But why are we not doing what needs to be done, actions that many decision-makers deem necessary? At the heart of the problem lies democracy itself. The choices that we have to make will be painful and costly, in part because they directly affect our economic model and prosperity. The EU has to distribute the costs rather than the gains from further integration. While these costs are lower than they would be if every country would have to act alone, politically this is a far more challenging proposition, magnified by the cross-border nature of these costs and their distributional consequences. The common refrain from decision-makers is that the necessary actions are politically impossible, i.e. the dilemma that Jean-Claude Juncker summarised succinctly when he said, “We all know what to do, but we don’t know how to get re-elected once we have done it.” In other words, the rise of populism and nativism and the more challenging and contested environment is undermining the political economy of common political action and forward-looking strategic decisions.

In part, this is a trap we have created ourselves. Rather than acknowledging that the world we are facing will entail making difficult and painful trade-offs, and that such systemic and structural action will require sacrifices that will constrain our lifestyles, we have told populations that governments will protect them from these mega-trends. When it comes to Russia’s threat, politicians, at least in Western Europe, were quick to assure the public that our lifestyle would not be impacted fundamentally after the initial adjustment period, emphasising that, in essence, it is not our war. No wonder the realistic appreciation of danger present in many populations gave way to a more complacent attitude. Even worse, when it comes to climate action, populations were told that green policies would contribute to Europe’s competitiveness, almost inevitably leading to a backlash when climate action starts to hurt the pockets of households directly.

All of this adds up to a fundamental threat to democracy. Modern democracies will have to prove that they work in bad times, not just in good, and not only in the EU but across the world. The elections this year will provide a marker for how strong the essentially undemocratic and populist forces have become, including in the European parliamentary election and in the US presidential election. Negative outcomes can lead to vicious downward cycles, as democratic politicians feel increasingly unable to defeat the populist challenge and try to avoid controversy but at the same time undermine democracy by failing to meet the expectations of citizens.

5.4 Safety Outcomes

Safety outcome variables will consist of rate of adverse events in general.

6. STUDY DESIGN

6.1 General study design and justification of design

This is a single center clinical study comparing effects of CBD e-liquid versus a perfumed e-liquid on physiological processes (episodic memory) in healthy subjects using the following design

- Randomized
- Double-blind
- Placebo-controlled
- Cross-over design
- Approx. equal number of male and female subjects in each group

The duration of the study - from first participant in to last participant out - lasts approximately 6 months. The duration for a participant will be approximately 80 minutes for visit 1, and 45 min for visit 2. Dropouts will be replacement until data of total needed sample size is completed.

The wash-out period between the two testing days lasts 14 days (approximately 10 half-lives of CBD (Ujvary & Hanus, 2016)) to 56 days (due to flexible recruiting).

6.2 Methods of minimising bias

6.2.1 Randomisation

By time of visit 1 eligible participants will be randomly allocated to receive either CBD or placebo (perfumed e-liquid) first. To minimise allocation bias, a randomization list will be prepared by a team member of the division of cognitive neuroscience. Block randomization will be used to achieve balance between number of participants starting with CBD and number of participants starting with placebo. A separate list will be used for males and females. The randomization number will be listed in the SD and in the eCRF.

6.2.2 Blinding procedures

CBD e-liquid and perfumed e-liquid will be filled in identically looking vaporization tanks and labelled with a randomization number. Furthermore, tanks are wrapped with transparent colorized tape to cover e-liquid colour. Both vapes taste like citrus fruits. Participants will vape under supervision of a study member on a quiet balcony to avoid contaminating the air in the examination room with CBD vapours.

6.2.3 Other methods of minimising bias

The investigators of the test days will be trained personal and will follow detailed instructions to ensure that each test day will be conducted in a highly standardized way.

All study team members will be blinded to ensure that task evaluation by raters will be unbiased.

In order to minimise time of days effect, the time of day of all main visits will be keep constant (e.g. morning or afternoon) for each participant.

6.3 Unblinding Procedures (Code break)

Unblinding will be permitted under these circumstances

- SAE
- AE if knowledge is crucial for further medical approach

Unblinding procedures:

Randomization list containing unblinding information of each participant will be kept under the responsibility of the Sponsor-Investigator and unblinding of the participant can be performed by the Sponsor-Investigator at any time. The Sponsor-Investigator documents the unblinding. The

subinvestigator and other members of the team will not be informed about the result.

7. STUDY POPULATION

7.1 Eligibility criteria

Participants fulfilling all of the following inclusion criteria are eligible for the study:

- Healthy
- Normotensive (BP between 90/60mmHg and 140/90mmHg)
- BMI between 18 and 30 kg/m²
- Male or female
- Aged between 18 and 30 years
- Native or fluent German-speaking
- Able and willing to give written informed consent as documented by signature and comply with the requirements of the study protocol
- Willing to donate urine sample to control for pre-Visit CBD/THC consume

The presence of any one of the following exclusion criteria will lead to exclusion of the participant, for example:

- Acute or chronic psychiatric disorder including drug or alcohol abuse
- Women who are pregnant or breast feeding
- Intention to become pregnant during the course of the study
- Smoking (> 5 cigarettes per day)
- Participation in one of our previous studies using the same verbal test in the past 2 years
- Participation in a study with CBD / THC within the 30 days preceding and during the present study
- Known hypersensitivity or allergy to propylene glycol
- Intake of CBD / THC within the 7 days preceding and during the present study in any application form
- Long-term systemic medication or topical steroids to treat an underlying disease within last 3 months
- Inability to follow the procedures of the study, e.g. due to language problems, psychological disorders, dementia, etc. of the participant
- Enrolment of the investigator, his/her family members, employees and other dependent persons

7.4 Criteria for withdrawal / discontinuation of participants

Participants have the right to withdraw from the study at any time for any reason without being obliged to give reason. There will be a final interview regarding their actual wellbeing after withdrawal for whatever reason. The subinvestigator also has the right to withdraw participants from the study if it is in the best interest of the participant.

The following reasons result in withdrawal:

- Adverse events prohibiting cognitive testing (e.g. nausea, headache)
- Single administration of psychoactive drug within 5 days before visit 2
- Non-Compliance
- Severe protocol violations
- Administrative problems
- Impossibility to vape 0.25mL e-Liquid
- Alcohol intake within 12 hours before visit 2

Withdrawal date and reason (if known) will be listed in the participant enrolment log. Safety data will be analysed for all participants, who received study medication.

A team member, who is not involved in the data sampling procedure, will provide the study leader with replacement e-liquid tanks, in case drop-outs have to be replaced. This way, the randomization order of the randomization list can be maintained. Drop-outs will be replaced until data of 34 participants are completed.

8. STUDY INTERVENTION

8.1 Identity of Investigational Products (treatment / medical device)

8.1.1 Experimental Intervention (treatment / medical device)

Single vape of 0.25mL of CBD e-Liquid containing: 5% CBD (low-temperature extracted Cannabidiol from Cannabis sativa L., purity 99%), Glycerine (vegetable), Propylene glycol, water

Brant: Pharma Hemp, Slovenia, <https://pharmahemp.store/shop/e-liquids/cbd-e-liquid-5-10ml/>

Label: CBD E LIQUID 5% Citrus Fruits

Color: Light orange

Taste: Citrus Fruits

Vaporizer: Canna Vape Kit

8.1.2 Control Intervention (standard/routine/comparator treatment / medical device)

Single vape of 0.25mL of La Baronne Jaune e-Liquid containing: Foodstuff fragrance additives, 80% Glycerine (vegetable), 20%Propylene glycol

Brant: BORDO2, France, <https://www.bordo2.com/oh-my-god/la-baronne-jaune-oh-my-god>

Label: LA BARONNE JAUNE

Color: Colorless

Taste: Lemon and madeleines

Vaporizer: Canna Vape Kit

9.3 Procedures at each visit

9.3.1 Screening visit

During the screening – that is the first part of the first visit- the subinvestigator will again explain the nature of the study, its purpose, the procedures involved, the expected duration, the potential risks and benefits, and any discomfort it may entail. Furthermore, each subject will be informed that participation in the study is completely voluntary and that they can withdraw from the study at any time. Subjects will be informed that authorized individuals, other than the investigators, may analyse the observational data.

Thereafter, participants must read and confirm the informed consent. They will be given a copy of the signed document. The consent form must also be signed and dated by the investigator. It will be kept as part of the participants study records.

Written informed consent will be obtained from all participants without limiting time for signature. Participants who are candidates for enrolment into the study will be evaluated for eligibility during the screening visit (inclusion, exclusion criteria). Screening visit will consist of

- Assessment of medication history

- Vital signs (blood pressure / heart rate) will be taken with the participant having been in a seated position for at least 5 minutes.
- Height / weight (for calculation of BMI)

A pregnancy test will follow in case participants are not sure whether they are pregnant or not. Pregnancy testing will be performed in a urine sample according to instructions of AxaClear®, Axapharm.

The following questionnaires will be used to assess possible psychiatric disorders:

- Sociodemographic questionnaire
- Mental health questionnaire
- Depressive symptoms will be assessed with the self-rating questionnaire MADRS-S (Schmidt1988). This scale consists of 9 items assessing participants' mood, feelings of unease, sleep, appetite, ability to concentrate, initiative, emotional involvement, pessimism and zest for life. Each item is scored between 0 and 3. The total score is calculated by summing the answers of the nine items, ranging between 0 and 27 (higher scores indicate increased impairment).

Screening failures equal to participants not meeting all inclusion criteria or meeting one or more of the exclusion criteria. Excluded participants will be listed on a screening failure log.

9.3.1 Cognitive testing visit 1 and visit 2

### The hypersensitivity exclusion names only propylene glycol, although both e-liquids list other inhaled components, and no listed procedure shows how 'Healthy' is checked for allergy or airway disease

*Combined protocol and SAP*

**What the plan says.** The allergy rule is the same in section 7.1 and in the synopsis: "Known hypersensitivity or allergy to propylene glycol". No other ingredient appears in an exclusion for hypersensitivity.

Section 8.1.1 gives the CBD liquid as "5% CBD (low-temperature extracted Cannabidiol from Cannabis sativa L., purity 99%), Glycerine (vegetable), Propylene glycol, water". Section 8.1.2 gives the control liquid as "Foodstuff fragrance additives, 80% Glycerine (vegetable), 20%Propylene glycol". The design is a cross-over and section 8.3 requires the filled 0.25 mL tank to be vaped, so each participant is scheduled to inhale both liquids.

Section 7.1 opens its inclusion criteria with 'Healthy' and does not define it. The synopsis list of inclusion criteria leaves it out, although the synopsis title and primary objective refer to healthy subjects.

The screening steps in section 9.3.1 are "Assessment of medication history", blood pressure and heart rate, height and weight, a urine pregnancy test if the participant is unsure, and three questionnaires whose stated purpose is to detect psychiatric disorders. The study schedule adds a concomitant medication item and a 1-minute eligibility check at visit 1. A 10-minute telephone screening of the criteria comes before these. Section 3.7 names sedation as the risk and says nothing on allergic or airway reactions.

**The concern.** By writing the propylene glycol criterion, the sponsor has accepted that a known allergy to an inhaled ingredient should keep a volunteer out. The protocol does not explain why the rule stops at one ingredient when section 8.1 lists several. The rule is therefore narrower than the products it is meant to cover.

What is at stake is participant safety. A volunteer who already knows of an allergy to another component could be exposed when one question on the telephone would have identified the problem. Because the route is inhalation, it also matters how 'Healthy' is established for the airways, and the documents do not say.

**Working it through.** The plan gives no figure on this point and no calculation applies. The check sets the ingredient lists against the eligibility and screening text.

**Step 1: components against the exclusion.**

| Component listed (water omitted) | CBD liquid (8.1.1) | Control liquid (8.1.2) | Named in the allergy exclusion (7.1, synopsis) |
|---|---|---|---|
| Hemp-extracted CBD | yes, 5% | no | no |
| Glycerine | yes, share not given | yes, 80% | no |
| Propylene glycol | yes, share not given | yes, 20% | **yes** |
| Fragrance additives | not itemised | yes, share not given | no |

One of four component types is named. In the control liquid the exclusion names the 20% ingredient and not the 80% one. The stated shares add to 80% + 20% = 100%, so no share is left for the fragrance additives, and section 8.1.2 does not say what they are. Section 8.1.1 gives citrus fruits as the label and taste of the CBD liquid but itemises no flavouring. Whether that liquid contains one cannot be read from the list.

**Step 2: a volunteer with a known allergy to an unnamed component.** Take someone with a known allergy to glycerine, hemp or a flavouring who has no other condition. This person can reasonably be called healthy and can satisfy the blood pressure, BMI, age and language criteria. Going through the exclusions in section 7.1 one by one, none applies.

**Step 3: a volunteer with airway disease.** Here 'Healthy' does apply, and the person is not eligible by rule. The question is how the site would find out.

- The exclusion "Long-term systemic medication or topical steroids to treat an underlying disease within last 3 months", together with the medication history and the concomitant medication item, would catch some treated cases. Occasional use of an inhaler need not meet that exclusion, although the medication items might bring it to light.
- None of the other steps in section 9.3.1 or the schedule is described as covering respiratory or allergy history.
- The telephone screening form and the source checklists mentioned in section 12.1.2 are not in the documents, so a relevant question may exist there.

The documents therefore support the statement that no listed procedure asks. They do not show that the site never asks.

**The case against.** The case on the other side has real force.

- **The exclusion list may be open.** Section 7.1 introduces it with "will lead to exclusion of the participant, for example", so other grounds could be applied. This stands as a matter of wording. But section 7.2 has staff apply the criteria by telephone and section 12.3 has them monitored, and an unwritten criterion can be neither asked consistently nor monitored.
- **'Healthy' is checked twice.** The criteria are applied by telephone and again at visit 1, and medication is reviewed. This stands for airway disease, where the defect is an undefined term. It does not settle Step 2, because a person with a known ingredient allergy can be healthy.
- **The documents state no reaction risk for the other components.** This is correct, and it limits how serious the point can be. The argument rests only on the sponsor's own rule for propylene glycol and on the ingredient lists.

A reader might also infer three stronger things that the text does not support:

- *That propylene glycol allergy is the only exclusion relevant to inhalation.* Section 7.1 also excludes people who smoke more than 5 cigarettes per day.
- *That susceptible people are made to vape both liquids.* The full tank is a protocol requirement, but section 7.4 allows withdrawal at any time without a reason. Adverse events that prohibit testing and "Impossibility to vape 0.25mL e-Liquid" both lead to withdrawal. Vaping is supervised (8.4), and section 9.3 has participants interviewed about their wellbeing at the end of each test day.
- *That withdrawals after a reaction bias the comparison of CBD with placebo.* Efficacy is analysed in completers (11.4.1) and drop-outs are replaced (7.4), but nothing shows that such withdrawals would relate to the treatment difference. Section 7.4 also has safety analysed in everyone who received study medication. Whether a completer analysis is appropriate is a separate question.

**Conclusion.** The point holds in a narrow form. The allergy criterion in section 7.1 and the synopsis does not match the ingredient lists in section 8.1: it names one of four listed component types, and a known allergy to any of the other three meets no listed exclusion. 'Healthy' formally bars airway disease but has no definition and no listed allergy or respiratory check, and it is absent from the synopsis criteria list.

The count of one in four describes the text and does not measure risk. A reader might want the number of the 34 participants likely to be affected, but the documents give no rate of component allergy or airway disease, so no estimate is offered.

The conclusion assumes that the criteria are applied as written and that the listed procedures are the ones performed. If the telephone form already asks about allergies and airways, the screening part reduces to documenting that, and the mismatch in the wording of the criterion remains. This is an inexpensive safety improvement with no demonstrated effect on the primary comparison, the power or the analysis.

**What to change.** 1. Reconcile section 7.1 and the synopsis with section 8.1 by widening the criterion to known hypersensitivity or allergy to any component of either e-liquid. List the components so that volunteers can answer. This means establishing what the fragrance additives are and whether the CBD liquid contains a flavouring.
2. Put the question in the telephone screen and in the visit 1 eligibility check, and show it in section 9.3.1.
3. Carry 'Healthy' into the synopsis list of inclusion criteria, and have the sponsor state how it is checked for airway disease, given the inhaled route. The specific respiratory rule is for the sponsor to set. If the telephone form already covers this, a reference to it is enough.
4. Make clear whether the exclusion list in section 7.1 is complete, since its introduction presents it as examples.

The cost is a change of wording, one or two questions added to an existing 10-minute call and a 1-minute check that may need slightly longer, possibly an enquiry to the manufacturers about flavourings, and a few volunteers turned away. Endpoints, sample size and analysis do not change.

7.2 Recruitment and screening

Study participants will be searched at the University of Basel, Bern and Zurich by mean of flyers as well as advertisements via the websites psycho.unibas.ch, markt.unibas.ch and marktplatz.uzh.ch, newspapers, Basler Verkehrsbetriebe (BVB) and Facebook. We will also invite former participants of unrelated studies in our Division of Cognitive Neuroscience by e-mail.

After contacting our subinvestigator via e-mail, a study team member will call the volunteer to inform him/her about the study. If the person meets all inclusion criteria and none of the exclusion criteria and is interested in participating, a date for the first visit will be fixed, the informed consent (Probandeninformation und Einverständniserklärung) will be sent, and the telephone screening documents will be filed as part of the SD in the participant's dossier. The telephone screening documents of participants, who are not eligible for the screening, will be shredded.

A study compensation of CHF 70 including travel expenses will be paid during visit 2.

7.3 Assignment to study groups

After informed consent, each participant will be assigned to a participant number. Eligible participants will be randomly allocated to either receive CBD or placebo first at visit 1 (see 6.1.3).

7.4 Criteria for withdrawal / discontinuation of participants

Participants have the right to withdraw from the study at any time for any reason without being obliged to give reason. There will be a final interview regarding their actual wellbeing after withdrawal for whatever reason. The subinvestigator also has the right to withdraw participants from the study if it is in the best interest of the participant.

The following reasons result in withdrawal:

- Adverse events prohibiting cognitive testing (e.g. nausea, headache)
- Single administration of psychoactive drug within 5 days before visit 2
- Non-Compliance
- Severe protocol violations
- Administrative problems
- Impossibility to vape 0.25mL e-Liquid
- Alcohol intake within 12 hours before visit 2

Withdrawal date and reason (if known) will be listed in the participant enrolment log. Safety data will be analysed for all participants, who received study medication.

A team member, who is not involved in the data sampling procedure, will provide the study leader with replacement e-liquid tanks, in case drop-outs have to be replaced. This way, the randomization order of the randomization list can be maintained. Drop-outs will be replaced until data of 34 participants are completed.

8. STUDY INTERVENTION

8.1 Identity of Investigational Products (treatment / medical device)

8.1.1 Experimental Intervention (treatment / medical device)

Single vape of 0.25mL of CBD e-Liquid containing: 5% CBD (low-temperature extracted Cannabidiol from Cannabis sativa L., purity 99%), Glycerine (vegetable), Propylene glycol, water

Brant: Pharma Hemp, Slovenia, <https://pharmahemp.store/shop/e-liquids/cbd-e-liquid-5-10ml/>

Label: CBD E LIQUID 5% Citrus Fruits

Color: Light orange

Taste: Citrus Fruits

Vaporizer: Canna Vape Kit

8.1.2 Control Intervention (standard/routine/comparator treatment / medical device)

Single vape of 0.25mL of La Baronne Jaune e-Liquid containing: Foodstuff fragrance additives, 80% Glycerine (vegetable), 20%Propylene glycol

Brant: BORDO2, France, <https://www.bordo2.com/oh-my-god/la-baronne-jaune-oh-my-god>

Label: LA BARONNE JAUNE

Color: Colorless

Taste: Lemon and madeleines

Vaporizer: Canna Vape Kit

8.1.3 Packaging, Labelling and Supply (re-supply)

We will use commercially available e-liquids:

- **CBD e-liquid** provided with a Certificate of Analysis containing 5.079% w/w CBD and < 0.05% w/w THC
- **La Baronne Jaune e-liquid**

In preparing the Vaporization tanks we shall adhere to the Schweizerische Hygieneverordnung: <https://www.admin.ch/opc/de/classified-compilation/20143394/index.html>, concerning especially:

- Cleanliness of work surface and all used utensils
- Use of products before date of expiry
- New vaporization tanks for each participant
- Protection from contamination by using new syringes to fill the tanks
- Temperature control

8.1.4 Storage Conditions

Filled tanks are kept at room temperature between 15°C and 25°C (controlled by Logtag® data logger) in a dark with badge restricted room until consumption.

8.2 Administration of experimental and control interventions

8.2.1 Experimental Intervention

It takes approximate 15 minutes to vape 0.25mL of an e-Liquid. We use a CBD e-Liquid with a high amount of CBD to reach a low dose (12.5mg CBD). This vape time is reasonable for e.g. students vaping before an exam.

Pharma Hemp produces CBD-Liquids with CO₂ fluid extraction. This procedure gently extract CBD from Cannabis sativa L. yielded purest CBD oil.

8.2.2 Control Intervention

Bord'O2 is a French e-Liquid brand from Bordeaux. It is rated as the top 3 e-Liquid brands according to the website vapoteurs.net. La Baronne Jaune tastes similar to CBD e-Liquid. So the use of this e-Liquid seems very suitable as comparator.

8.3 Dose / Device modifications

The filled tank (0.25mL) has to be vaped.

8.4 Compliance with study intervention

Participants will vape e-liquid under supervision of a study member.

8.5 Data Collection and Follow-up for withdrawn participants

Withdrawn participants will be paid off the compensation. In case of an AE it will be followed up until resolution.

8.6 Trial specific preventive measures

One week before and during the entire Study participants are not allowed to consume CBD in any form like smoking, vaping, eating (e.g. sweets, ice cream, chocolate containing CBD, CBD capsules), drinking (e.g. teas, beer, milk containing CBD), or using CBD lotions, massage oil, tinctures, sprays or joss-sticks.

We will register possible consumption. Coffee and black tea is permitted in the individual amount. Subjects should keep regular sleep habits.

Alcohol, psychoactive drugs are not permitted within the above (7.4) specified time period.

The first step towards getting us out of this dilemma is brutal honesty. James Baldwin said, “Not everything that is faced can be changed, but nothing can be changed until it is faced.” Citizens want to see integrity and honesty in their leadership, and this is the only choice that will encourage populations to make the necessary sacrifices. But for that, European leaders have to stop acting according to the environment they would like to live in and start to live in the real world, which is becoming more challenging and contested, not less.

Rather than copying some of the policies from the populists, our political leaders need to provide a forward-looking vision that provides a feasible but painful path to protect the values and interests of future European generations. This needs to be underpinned by cross-border strategic thinking, first defining common objectives and then adjusting the means to achieve them. This also entails changing the European integration process, not for its own sake but to deliver common solutions that match the scale and scope of the global permapolycrisis we are facing.

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© The Author(s) 2024

Open Access: This article is distributed under the terms of the Creative Commons Attribution 4.0 International License (https://creativecommons.org/licenses/by/4.0/).

Open Access funding provided by ZBW – Leibniz Information Centre for Economics.

DOI: 10.2478/ie-2024-0025